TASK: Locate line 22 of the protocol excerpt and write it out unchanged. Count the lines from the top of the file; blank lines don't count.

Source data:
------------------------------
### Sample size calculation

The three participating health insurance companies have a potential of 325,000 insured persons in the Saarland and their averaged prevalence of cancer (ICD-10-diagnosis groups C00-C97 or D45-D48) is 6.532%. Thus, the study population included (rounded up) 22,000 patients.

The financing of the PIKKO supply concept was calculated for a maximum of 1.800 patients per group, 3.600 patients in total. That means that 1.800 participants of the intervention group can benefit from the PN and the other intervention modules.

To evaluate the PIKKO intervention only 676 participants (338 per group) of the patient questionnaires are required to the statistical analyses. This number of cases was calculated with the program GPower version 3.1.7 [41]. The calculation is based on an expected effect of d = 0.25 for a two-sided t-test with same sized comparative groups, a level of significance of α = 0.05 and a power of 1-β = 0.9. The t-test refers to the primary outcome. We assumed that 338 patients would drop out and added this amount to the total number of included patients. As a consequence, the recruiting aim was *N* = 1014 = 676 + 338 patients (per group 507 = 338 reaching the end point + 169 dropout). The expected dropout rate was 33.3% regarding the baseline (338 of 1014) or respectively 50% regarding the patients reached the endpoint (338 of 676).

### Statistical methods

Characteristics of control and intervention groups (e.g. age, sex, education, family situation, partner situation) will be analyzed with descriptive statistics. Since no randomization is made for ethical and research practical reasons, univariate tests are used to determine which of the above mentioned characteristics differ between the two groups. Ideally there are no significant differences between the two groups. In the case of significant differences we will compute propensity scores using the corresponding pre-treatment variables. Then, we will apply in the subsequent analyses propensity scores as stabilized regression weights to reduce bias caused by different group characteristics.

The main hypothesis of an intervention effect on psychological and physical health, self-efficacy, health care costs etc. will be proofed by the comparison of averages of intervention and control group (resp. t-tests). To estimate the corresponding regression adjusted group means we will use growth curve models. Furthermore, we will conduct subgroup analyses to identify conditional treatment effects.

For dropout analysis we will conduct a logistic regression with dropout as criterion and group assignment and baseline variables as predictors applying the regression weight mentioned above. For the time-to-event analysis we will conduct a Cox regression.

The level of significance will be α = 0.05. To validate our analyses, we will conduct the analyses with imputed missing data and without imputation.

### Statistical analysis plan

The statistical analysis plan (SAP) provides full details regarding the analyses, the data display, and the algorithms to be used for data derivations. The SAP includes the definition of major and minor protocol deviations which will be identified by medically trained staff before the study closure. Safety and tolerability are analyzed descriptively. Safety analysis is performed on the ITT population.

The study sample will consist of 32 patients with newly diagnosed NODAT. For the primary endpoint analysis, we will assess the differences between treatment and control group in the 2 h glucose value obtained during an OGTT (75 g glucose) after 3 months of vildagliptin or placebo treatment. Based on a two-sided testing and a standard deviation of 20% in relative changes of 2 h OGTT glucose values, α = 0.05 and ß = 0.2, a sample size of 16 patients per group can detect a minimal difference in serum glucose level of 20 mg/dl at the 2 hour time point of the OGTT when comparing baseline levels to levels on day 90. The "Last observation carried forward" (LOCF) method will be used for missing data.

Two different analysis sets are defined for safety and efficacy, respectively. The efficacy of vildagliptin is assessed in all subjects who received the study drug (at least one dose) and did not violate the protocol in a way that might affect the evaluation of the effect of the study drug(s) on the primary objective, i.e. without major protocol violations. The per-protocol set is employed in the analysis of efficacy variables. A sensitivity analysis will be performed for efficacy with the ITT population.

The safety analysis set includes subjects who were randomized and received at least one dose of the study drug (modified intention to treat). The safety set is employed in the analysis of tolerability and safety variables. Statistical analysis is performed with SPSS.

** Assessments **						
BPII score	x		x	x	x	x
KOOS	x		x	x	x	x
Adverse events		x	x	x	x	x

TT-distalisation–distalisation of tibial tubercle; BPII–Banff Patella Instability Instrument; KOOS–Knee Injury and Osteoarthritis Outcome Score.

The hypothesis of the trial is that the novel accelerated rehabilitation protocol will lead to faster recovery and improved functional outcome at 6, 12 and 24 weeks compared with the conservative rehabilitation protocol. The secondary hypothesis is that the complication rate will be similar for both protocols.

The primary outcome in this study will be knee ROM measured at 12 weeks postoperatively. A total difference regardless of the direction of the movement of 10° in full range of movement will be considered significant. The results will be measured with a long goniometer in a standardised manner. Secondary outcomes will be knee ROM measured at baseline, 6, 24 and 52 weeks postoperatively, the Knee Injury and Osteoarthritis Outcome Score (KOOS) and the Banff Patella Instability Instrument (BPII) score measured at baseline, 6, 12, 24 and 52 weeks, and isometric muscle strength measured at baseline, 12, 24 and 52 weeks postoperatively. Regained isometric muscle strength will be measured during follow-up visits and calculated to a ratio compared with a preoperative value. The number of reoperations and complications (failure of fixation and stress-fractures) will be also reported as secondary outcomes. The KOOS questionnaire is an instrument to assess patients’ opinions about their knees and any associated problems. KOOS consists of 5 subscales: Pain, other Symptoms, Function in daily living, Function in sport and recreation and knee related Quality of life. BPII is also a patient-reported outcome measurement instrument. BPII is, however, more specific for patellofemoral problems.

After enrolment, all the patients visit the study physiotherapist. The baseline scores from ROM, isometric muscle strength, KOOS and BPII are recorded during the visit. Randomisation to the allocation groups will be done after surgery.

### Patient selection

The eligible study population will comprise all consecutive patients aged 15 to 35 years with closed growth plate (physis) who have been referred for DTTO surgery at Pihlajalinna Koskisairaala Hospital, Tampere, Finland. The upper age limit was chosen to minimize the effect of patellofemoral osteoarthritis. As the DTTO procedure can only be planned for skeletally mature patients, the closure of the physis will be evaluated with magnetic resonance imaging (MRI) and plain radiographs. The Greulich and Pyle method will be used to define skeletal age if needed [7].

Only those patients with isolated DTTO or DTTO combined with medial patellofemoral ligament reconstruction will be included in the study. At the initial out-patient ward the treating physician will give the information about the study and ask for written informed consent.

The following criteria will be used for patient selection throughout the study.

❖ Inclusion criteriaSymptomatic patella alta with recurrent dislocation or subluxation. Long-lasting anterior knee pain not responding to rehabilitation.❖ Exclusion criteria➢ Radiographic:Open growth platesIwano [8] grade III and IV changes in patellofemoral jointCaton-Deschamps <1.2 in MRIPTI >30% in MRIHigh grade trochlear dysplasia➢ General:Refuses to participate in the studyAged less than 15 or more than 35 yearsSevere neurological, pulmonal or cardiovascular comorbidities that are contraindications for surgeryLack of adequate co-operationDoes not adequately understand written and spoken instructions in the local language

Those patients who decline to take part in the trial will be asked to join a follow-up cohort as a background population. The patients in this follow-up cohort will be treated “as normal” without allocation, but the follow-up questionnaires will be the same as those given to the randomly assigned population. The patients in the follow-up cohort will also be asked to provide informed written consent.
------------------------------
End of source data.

After enrolment, all the patients visit the study physiotherapist. The baseline scores from ROM, isometric muscle strength, KOOS and BPII are recorded during the visit. Randomisation to the allocation groups will be done after surgery.